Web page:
It’s not often that as an audience member you have your heart pounding in your mouth in fear one minute, and are howling with laughter the next. Matthew Kyne Baskott’s Consumables, playing at the King’s Head Theatre for only two performances is one of those rare pieces of theatre that can elicit a whole range of emotions all at once, and it manages to do it all in one short act.
Leonard, a middle-aged man for whom cleanliness and devotion to his mother are of paramount importance, has ‘ordered’ a young and destitute porn star off the internet. It’s obvious that when Leonard exchanges his floral apron for a floor length PVC number and gimp mask, while polishing his rather large knife (that’s not a euphemism) they are in for quite a night. But things don’t go to plan when it becomes apparent they both have a very different evening in mind, and to top it all off, nosey neighbour Mrs Josephs (Susan Aderin) keeps interrupting them.
That short summary really doesn’t do the plot justice, but to say anymore would be too much of a spoiler. What I can say is that Consumables is very cleverly written play which, under the direction of Louis Paxton, challenges audiences’ pre-conceptions at the same time as taking them on an emotional rollercoaster.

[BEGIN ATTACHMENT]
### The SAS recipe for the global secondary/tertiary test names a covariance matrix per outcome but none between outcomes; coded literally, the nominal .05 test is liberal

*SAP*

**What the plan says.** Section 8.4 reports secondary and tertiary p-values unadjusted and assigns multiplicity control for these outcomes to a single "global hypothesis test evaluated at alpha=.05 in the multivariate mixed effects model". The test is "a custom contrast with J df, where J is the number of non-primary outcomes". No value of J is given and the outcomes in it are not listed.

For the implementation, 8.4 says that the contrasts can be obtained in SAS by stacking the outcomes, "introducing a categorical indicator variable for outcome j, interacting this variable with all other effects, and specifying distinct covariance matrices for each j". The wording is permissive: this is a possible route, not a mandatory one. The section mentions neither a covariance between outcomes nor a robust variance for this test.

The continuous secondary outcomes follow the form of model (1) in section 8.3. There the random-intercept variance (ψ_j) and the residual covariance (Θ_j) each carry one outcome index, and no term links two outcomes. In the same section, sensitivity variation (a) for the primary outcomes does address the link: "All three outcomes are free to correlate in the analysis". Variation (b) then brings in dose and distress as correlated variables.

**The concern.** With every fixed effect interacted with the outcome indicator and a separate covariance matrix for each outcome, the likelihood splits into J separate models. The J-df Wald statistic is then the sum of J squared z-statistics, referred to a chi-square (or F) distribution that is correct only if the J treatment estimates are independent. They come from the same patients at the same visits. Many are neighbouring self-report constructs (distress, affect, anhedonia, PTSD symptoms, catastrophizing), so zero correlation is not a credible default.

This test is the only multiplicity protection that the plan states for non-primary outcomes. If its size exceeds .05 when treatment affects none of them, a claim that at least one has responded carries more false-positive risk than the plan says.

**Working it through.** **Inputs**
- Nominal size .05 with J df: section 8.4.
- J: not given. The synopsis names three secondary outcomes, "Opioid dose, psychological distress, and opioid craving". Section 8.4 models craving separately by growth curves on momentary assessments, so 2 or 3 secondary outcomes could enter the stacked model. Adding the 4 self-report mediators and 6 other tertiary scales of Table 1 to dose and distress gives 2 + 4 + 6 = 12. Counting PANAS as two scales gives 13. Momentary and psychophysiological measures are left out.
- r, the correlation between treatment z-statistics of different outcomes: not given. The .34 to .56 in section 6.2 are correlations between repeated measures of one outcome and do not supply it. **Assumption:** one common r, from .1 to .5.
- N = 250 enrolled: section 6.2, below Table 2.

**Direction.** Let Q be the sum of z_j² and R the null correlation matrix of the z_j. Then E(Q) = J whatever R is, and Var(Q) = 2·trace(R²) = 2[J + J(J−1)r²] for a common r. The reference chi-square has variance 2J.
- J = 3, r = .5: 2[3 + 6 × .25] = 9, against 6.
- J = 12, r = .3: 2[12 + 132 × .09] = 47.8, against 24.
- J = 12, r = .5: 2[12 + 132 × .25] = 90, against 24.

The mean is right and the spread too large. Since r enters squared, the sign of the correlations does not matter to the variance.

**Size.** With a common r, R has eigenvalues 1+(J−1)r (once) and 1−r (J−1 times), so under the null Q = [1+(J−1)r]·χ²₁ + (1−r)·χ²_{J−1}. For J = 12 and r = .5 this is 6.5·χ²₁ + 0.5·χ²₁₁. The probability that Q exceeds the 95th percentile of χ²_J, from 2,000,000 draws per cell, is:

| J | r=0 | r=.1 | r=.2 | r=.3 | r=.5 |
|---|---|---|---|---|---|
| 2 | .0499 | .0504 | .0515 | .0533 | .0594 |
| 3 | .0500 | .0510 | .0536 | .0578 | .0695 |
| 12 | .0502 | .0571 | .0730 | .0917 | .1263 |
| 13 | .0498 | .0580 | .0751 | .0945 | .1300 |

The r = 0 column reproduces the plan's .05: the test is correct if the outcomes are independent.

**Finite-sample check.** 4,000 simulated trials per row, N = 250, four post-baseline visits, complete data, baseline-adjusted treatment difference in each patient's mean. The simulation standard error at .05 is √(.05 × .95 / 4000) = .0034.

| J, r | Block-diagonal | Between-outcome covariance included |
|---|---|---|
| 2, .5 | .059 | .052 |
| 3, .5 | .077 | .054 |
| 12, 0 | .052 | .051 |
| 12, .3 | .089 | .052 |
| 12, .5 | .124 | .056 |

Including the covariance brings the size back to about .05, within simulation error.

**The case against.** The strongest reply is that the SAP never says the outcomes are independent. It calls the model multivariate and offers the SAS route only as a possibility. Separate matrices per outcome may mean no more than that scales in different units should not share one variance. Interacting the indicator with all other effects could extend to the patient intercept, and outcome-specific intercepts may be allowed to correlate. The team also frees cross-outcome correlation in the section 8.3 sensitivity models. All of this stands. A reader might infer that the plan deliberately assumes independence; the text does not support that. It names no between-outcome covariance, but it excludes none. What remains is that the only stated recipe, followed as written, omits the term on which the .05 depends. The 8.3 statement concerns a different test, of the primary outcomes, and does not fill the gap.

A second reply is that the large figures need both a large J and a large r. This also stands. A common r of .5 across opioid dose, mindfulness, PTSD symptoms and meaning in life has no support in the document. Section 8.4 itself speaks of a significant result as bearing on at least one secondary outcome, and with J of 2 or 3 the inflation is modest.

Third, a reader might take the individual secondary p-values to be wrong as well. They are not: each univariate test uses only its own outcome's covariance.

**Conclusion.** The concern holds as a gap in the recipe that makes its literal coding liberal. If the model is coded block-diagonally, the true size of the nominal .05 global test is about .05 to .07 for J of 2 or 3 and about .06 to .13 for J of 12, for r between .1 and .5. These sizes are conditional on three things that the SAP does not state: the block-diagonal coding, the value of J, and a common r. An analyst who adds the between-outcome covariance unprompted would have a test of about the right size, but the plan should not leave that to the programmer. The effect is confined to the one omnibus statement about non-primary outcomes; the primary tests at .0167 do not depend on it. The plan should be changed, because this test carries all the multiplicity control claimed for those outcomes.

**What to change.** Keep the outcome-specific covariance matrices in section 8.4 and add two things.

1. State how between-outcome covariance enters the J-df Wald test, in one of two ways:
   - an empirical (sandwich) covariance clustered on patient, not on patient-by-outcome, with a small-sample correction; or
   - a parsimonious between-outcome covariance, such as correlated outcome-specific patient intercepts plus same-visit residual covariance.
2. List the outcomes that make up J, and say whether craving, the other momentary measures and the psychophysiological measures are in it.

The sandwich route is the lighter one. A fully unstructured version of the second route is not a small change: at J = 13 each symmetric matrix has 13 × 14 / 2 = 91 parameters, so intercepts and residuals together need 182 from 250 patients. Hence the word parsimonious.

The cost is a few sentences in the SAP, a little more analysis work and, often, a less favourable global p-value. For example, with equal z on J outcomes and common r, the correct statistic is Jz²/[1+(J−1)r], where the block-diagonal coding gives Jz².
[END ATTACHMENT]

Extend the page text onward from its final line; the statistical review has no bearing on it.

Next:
Timothy Harker, as Leonard, personifies the stereotype that is conjured up by the character description. The number one fan who knows everything about his prey but doesn’t hold the conviction to see his fantasy through. Harker’s depth of performance helps to easily set the scene and allows you to feel comfortable with the rather unusual situation.
Michael Hanratty is exceptional as Blaize, the porn star who always refers to himself in the third person. His performance is effortless, switching from the hyperactive cocky, to fearful, and on to despondent, all without missing a beat.
Consumables is a stunning piece of drama that shocks, terrifies and amuses in equal measure. The accomplished writing combined with meticulous performances makes for a fascinating watch, exploring complex themes from loneliness to sexual frustration.
Assuming it wouldn’t be of detriment to its current charms, Consumables could be developed further, perhaps with an expanded plot and second act, in which case I could definitely see it becoming a modern classic, which would have no difficulty gracing a West End stage.